We Don’t Need No Thought Control: Leave your kids alone.
My Back Pages
Rock ‘n’ roll reading
By Greg Cahill
Say what you want about Albert Goldman– the Kitty Kelley of rock writers–but his cutting, no-holds-barred biographies of such rock icons as Elvis Presley and John Lennon put the false images of our heroes under the full glare of the sun. In true Hollywood Babylon-style–and unlike Greil Marcus, who could find a fathomless ocean of mystery in every note Robbie Robertson ever played–Goldman plowed fearlessly through the sordid backwater of sex, drugs and rock ‘n’ roll, earning enemies but making for great summer reading.
In that same spirit, Stephen Davis’ newly released biography Jim Morrison: Life, Death, Legend (Gotham; $27.50) offers steamy reading, with previously untold accounts of Morrison’s seldom-talked-about bisexuality, giving perhaps new insight into the Doors’ decision to cover the old Willie Dixon blues song “Back Door Man” on the band’s eponymous 1967 debut. Still, when it comes to Morrison’s bisexuality, much more is implied here than actually stated, like the singer’s alleged sexual encounter with Brian Jones of the Rolling Stones.
Goldman himself even pops up in one account, in which Morrison, clad in skin-tight leather pants, allegedly produced an erection while being interviewed by the critic. Accord-ing to British press reports, lawyers excised a sado-masochistic affair between the Lizard King and a major Hollywood star.
For the most part, you’ll have to settle for stories about Morrison copping blow jobs from Velvet Underground chanteuse Nico in the bathroom at Andy Warhol’s Factory (Morrison declined a role in Warhol’s avant-garde skin flick Fuck); the FBI’s lengthy surveillance of the singer; and the drunken exploits preceding his 1971 death in Paris.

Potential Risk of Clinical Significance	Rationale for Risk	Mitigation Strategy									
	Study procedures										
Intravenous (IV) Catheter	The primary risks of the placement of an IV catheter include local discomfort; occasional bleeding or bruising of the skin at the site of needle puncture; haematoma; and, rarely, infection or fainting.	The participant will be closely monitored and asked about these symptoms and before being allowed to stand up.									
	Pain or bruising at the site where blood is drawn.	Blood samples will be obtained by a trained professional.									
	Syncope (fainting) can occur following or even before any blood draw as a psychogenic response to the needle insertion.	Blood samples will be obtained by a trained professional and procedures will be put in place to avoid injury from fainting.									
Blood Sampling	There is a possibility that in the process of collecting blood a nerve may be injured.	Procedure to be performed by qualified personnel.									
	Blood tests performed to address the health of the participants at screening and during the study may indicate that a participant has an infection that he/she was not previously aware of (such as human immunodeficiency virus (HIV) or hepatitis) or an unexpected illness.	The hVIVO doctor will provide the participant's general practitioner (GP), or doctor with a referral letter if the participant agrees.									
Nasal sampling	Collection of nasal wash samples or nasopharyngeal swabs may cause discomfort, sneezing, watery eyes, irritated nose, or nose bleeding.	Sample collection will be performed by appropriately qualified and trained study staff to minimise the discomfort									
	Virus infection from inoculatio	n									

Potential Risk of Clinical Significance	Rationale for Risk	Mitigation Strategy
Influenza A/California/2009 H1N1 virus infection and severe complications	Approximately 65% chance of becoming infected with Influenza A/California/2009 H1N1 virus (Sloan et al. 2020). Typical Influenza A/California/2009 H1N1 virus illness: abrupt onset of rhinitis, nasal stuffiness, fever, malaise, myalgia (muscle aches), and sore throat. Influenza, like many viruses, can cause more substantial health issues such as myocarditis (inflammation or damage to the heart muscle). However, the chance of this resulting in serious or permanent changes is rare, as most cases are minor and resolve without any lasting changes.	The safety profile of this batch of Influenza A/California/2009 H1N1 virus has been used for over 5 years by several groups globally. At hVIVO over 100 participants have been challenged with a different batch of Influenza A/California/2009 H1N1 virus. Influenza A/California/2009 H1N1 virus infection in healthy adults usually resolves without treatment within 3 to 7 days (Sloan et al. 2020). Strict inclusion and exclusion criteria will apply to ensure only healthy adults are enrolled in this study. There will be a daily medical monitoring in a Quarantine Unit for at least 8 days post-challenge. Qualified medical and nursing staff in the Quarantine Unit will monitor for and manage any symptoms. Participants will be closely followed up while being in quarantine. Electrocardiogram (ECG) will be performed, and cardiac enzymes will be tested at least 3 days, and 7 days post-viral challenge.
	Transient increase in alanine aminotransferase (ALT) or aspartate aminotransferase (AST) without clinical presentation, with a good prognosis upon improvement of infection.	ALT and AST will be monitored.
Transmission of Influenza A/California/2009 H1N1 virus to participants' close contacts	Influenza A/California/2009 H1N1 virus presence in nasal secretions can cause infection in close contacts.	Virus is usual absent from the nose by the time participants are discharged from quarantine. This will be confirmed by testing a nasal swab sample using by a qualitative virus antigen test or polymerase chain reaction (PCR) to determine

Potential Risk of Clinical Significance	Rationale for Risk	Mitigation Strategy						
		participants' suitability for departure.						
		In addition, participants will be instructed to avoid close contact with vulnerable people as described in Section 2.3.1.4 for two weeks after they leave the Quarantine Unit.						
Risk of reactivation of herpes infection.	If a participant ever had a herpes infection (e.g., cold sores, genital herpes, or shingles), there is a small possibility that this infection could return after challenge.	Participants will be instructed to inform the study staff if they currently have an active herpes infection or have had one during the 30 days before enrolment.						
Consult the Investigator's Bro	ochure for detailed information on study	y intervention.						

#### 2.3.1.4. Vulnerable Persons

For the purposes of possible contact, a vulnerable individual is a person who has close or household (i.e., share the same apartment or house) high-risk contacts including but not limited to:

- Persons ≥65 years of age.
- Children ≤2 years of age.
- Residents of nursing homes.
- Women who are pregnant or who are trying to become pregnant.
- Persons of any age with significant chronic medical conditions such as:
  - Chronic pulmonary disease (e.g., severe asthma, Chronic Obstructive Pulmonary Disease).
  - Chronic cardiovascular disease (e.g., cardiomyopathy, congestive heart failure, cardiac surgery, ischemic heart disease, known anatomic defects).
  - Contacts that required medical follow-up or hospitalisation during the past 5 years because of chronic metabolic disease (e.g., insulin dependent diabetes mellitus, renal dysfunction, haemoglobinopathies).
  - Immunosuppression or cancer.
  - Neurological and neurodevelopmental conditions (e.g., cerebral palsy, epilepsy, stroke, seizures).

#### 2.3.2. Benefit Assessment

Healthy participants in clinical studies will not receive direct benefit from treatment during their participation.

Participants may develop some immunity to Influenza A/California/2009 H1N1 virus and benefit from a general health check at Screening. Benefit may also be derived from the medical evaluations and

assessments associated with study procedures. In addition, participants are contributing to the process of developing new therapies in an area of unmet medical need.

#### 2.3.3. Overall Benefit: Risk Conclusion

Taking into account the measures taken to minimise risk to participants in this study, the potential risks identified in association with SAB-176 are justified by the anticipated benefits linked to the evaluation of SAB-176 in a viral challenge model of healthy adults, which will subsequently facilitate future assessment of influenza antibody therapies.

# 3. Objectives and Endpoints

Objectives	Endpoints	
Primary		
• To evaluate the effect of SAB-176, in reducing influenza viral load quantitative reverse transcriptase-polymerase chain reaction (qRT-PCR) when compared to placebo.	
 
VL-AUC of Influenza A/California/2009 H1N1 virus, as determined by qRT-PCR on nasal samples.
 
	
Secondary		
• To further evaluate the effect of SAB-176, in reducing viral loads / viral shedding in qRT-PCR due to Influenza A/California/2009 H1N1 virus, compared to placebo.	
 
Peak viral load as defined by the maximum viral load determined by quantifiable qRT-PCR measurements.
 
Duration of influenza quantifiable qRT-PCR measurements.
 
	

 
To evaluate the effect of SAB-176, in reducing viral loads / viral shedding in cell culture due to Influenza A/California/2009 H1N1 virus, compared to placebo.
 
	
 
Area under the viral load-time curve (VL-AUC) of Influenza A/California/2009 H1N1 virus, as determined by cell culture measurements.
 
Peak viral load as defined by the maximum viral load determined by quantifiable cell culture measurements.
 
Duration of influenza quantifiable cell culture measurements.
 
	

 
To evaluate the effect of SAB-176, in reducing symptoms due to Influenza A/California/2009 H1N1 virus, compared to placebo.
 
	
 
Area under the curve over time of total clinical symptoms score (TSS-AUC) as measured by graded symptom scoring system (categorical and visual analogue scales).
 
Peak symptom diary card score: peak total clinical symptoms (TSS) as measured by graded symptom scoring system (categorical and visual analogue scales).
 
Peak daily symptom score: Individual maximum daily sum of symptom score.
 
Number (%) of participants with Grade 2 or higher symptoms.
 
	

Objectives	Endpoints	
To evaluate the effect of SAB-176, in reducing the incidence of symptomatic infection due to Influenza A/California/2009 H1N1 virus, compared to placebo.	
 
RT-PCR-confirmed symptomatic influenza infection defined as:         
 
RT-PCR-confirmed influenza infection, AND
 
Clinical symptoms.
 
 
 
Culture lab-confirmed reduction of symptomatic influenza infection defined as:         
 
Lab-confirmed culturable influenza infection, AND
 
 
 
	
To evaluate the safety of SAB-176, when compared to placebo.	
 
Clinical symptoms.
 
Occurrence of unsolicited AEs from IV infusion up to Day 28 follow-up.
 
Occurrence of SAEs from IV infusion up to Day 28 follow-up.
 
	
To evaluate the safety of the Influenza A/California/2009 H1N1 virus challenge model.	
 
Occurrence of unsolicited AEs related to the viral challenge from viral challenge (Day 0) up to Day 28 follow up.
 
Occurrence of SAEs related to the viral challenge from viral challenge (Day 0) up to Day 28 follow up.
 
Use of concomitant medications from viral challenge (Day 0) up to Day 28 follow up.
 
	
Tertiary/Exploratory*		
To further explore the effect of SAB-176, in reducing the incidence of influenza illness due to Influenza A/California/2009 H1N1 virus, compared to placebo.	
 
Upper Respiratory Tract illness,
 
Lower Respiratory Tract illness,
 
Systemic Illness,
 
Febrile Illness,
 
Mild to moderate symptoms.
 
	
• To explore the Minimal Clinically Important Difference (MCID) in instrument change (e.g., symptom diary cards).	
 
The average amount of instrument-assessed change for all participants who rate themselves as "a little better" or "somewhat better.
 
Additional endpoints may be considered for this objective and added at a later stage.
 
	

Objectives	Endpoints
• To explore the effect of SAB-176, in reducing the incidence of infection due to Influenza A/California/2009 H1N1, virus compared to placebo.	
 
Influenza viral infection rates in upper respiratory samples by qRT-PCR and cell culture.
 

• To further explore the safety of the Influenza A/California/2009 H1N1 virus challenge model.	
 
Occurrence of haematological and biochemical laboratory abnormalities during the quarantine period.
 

Sex, drugs and rock ‘n’ roll also take center stage in Taboo Tunes: A History of Banned Bands and Censored Songs (Backbeat; $17.95), in which author Peter Blecha casts a fresh eye on the travails of musicians–Billie Holiday, Woody Guthrie, Frank Zappa, Nirvana, 2 Live Crew, the Beatles, the Sex Pistols, et al.–who have come under fire over the years for challenging the mores of their times with provocative lyrics. If you can get past the tirades, Taboo Tunes reads like an essential primer for a Culture Wars 101 course. Blecha comes across as a bit naive at times but does a good job of exposing the morality police as they continue their self-righteous attacks.
“It always amazes me how these God-fearing freedom fighters are so ready to spit on the First Amendment every time they see the bogeyman,” shock-rocker Rob Zombie tells Blecha.
Meanwhile, Rob Jovanovic’s Perfect Sound Forever: The Story of Pavement (Justin, Charles and Co.; $19.99), sporting a pleasingly upscale fanzine design, takes a reverential approach to its subject. Jovanovic, a British writer and frequent contributor to Mojo and Record Collector, tumbles head over heels as he tells the tale of the pioneering Stockton, Calif., indie-rock band that was one of the most influential acts of the ’90s.
To his credit, Jovanovic serves as an informed literary tour guide, taking the reader backstage as the rock scene is transformed in the post-punk maelstrom by such innovative bands of the times as Pavement, Sonic Youth and Nirvana.
But the mother of all new music biographies has to be Ramblin’ Man: The Life and Times of Woody Guthrie (Norton; $29.95) by Ed Cray. Best known for his earlier portraits of such nonmusical historical figures as Gen. George C. Marshall and former Chief Justice Earl Warren, Cray gained access to a treasure trove of unpublished letters, diaries and journals at the Woody Guthrie Foundation and Archives to create a compelling look of this legendary champion of the underdog.
Cray never goes for the jugular, à la Goldman, but he makes it clear that Guthrie wasn’t exactly the consummate family man. Guthrie’s second wife, Marjorie, emerges as the real hero of this story for her willingness to stand by her man so that the rest of us could reap the fruits of his Dust Bowl-era genius.
Meanwhile, look for Bonnie Marson’s quirky novel Sleeping with Schubert (Random House; $21.95) to become a real summer sleeper. This fast read describes a female pianist who becomes a musical genius after she is possessed, literally, by the spirit of the late-19th-century Viennese composer Franz Schubert, who is hell-bent on completing his famous Unfinished Symphony. Light and breezy, Marson fills this charming book with witty observations about growing up, struggling with bad hair and just trying to get by. The newly released companion CD, Sleeping with Schubert (Sony Classical), will put you right in touch with the great man himself.
From the July 21-27, 2004 issue of the North Bay Bohemian.